“Today in Lebanon you look at people in the streets [and] they look normal,” he says. “They’re smiling ... they go to nightclubs, they go ski ... but from inside they’re really tormented, like you see in the performance. They’re totally deconstructed and they have very intense feelings in relation to all the crises we’re passing through.”
The torment within the characters in “That Part of Heaven” does not take long to emerge. The five dancers begin standing still on the darkened stage, the theater lit only by the firefly-like glow of numerous mobile phones, still on and clutched mutinously in the audiences’ hands.
As the stage lights slowly rise, the dancers begin to whisper unintelligibly among themselves, and their bizarre appearance becomes clear – each figure is dressed to the nines, as though about to attend a wedding, faces plastered with exaggerated makeup.
Particularly incongruous are the men. While Habis is dazzlingly arrayed in what appears to be a delicate gold lamé dress and Thomas sports an enormous beehive hairdo, Abou Diab wears a tailored silver pantsuit, his long hair falling past his shoulders, and Chahrour’s tall, gangly form is snugly confined in a fitted green jersey dress.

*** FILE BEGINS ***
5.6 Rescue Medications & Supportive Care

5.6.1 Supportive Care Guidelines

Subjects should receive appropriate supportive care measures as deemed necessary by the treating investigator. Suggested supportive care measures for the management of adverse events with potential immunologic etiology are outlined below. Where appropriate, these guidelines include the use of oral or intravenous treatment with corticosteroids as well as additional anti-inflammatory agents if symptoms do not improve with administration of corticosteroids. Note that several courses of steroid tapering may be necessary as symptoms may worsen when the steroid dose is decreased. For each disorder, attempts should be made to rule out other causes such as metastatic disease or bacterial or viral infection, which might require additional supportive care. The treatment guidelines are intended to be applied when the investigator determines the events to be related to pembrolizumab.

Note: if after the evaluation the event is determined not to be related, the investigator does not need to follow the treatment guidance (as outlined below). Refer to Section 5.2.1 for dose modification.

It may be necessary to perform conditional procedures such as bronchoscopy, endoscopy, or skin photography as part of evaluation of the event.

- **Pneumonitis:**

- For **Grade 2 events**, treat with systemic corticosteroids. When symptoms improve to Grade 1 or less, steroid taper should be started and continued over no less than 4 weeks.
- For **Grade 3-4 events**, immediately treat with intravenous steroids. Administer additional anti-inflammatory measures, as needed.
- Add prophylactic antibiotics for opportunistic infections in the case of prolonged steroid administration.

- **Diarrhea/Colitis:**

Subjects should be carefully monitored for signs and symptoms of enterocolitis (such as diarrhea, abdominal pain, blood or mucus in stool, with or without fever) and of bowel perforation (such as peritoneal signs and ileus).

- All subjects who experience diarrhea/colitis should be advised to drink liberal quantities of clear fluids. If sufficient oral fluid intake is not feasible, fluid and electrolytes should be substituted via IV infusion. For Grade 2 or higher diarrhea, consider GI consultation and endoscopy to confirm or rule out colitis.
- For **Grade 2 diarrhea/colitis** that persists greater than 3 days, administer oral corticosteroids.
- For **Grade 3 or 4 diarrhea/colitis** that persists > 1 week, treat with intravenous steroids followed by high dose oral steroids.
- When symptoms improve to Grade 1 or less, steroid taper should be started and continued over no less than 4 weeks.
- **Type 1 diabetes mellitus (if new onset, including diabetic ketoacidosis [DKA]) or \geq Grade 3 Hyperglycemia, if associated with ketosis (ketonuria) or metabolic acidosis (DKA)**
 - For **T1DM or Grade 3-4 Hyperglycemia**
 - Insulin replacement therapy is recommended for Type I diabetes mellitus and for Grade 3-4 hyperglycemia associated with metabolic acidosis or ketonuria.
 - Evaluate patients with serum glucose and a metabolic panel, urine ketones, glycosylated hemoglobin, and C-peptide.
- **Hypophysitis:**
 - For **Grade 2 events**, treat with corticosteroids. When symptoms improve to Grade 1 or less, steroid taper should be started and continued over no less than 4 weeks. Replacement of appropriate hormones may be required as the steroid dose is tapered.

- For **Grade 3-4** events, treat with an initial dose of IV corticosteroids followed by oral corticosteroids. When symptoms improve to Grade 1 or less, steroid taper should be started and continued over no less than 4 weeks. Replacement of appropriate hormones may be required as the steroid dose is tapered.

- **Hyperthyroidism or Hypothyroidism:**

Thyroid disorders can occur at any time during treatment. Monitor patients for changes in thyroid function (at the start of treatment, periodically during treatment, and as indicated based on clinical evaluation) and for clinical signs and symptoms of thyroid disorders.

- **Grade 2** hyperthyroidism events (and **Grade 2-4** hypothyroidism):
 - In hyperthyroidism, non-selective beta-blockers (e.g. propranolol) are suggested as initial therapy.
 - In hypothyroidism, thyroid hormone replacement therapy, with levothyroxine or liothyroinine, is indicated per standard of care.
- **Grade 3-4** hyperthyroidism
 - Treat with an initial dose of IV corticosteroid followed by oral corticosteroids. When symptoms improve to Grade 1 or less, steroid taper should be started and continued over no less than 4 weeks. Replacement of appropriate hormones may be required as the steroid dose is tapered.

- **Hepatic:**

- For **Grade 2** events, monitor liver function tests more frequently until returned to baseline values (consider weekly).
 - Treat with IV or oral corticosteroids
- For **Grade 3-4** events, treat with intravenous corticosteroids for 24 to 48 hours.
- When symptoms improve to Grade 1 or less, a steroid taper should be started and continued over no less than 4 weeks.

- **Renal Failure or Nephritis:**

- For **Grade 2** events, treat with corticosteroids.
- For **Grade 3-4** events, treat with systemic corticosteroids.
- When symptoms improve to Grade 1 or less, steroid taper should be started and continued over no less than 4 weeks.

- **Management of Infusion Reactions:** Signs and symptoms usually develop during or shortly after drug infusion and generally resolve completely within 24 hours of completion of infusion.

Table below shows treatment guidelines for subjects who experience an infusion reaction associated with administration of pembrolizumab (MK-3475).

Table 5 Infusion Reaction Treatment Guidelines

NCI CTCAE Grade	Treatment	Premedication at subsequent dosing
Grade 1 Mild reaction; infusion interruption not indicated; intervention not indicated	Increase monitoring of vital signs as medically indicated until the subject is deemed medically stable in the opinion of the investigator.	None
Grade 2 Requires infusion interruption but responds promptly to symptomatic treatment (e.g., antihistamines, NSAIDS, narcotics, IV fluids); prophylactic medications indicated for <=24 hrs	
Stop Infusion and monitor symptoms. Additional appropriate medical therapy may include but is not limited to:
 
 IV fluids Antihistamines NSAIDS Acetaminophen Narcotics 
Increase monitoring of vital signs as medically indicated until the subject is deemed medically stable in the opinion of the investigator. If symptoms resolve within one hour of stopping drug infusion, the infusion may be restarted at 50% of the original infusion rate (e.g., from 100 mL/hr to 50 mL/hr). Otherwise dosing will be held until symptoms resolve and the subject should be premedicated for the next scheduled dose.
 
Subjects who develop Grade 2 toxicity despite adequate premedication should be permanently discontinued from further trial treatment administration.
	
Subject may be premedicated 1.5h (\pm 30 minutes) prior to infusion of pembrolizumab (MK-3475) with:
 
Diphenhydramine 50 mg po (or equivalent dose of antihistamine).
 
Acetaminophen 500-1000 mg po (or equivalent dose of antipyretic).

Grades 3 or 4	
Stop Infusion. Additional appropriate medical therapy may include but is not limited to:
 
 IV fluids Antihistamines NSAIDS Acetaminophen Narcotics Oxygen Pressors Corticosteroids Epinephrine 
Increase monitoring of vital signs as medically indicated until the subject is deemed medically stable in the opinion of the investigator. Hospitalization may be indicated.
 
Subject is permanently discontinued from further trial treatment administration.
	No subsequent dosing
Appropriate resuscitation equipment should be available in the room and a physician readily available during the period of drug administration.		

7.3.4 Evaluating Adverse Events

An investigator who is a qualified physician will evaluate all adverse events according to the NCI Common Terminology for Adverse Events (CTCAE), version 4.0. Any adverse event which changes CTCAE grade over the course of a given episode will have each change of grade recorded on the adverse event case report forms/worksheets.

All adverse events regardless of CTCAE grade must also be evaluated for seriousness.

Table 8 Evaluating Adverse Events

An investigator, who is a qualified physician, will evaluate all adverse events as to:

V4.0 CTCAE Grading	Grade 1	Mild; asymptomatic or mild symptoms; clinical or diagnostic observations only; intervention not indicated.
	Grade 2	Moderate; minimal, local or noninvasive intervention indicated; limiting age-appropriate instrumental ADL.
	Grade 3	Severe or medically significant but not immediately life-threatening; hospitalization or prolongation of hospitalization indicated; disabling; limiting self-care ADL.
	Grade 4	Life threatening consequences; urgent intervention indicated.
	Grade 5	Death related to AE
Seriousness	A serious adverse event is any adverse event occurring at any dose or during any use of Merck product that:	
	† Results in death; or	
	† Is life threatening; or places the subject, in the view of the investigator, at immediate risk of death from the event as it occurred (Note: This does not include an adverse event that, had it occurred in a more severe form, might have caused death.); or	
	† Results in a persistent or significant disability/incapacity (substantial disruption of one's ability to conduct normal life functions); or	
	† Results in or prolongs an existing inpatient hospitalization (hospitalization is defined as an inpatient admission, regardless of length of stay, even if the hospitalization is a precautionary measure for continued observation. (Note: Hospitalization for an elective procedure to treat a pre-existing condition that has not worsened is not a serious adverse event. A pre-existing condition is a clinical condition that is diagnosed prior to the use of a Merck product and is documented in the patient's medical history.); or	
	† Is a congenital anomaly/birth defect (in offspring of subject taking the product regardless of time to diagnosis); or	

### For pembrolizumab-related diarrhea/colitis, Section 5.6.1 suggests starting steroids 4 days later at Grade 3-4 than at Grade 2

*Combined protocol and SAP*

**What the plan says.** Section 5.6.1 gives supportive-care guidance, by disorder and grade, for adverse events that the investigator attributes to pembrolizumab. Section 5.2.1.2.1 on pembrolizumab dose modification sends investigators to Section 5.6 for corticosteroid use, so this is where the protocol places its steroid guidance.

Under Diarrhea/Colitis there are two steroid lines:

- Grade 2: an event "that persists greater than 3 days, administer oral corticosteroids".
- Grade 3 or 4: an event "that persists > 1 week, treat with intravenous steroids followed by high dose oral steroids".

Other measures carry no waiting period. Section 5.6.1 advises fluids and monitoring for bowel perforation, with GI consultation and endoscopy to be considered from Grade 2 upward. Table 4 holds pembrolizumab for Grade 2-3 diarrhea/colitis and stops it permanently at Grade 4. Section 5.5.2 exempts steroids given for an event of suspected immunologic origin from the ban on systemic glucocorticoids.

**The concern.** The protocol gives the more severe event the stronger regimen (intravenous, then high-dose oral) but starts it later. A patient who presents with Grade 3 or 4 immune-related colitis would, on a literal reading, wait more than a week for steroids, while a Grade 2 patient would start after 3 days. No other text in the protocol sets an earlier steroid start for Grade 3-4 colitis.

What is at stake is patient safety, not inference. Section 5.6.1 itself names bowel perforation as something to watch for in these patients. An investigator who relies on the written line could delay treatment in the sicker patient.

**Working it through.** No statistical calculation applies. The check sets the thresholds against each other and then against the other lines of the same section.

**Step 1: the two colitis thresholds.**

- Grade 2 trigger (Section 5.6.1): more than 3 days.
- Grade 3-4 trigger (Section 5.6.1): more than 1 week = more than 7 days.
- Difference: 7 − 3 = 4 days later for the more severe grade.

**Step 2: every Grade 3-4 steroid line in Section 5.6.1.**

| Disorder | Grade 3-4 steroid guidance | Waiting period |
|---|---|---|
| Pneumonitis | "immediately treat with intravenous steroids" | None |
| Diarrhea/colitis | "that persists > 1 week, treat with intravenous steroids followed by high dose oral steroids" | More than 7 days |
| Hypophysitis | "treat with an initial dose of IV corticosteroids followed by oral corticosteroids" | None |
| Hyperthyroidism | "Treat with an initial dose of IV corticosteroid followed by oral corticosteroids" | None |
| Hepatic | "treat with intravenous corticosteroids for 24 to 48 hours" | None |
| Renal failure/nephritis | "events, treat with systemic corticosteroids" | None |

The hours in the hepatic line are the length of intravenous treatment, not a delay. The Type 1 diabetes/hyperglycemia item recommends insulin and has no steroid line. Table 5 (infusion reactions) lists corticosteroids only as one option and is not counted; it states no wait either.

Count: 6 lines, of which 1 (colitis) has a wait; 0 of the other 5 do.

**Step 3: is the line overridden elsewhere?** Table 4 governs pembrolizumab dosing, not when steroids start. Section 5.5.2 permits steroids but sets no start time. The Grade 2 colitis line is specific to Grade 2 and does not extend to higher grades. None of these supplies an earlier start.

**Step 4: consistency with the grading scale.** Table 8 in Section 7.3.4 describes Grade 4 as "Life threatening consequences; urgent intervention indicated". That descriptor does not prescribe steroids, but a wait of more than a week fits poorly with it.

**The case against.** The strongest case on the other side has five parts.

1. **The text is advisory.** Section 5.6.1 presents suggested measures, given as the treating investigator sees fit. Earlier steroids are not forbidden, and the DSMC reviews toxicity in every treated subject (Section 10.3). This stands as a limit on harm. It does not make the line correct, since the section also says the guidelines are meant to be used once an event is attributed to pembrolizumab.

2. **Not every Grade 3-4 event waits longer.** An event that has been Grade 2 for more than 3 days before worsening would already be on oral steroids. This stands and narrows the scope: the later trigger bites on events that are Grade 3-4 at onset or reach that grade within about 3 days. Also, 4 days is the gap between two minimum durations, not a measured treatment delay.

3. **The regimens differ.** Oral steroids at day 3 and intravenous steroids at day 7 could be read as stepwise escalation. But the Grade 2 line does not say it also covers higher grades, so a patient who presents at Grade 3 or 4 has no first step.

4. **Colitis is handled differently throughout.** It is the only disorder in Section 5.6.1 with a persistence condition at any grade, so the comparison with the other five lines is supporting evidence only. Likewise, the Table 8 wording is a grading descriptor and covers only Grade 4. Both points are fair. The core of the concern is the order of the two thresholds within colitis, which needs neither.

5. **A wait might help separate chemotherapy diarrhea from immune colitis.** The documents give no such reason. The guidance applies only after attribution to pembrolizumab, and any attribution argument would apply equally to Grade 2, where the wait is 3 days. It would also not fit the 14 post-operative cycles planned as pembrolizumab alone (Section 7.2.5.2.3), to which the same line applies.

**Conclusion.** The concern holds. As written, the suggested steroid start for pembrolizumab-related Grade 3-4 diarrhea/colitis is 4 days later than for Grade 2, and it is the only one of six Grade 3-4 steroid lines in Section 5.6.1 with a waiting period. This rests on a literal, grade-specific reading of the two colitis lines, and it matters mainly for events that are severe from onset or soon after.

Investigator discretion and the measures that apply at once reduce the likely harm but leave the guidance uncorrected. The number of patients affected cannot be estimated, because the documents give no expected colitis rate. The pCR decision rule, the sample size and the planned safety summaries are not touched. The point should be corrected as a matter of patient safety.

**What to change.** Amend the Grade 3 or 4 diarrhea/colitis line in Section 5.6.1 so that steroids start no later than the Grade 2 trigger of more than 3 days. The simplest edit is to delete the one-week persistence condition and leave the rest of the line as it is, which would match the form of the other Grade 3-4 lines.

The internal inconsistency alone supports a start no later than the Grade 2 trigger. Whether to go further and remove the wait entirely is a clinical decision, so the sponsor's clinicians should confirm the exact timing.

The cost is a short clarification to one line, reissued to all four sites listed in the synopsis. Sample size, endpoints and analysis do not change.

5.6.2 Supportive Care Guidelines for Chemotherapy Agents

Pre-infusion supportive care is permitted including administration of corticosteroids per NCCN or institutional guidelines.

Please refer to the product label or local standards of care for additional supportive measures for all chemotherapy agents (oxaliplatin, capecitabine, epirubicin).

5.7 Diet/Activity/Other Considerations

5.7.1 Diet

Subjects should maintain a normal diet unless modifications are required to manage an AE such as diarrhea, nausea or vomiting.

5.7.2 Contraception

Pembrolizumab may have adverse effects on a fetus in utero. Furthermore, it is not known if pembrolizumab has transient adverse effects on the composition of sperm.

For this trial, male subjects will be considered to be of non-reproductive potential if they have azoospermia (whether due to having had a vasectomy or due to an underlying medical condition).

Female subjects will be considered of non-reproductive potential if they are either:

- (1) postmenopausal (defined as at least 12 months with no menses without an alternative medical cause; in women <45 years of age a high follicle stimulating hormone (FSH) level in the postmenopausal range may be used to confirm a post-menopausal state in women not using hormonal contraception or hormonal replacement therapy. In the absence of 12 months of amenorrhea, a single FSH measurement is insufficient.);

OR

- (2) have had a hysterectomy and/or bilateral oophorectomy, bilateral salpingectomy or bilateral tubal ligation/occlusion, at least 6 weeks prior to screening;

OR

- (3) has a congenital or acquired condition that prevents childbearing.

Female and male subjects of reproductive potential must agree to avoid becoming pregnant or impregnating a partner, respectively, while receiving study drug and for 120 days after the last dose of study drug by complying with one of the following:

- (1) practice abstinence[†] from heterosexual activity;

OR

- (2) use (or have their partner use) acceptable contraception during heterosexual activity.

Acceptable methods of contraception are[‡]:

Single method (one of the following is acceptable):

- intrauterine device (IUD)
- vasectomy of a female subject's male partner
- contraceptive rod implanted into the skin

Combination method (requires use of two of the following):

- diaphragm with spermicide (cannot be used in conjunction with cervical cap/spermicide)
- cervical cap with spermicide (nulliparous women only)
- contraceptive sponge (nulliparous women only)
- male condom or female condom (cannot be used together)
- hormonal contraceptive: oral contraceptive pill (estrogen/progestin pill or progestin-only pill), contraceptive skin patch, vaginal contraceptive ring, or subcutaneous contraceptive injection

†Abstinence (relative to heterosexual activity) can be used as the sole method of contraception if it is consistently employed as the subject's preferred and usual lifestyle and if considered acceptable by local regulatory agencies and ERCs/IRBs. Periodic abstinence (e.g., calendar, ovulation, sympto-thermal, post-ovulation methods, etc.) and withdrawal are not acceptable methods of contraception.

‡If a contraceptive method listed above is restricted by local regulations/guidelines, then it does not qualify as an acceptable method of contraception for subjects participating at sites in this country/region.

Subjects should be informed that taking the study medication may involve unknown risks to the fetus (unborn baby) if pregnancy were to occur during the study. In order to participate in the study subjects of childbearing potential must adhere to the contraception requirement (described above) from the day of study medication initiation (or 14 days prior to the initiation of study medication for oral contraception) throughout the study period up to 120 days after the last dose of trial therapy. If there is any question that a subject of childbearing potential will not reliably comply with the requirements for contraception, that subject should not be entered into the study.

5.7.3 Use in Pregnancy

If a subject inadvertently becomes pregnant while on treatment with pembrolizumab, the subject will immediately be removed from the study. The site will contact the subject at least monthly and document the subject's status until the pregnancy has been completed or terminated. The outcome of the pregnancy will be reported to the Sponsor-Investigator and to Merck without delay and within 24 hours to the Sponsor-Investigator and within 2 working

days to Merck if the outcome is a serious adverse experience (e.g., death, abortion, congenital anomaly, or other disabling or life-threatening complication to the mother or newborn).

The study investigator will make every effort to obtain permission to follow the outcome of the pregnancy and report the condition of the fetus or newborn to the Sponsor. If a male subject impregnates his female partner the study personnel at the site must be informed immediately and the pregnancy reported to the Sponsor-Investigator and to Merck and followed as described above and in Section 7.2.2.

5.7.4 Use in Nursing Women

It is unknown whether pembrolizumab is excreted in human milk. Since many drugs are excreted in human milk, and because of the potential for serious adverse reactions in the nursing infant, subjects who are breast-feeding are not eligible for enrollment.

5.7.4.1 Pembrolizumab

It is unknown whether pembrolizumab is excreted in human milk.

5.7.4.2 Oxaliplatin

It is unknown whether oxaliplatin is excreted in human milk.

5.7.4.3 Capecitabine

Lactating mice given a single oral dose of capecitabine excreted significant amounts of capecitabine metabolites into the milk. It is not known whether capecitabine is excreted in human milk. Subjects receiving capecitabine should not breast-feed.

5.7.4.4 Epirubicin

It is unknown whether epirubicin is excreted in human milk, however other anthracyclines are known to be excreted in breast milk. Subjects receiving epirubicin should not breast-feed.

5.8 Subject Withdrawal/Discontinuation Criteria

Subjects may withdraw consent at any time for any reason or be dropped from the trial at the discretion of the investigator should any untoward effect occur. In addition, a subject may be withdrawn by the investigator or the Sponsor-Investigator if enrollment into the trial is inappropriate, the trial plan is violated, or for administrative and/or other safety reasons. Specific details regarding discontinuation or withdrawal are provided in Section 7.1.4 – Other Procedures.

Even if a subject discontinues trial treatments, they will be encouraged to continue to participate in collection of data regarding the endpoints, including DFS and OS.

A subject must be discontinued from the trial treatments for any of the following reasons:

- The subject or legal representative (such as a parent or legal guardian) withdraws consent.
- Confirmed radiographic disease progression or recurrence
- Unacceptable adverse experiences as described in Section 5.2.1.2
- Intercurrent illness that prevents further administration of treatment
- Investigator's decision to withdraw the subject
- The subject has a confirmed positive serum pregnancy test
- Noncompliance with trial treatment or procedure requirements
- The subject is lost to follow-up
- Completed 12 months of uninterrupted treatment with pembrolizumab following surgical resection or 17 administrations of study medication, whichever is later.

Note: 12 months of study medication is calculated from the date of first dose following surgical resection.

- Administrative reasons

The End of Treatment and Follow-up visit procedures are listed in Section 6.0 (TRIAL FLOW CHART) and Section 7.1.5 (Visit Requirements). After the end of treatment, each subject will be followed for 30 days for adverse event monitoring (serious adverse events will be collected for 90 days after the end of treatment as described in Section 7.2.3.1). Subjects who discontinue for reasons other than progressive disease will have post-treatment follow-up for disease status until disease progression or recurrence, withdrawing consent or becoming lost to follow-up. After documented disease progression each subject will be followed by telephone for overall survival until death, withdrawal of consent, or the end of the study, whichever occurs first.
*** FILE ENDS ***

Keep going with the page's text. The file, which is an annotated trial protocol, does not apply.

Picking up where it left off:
When they begin to dance, their movements are jerky and seemingly uncoordinated. In one memorable sequence the five dancers traverse the stage from left to right in a series of painful-looking lurches, as though trying to walk on broken legs. Lit from behind, with arms held stiffly out in front of them and heads flopping awkwardly, they look strikingly like zombies from a no-budget horror movie.
The unconventional choreography is at odds with the ultra-forgettable music – a casual, jazzy piano tune of the sort piped into lifts, heard one minute and forgotten the next.
As the performance progresses the set design – a simple rectangle of sponge in the center of the stage – is revealed to be more complex than it appears. As the dancers build up speed, beginning to stamp and twirl, lying down on the foam-covered stage, roiling spasmodically as though in agonizing death-throes, water begins to spray through the air, glittering in the stage lights.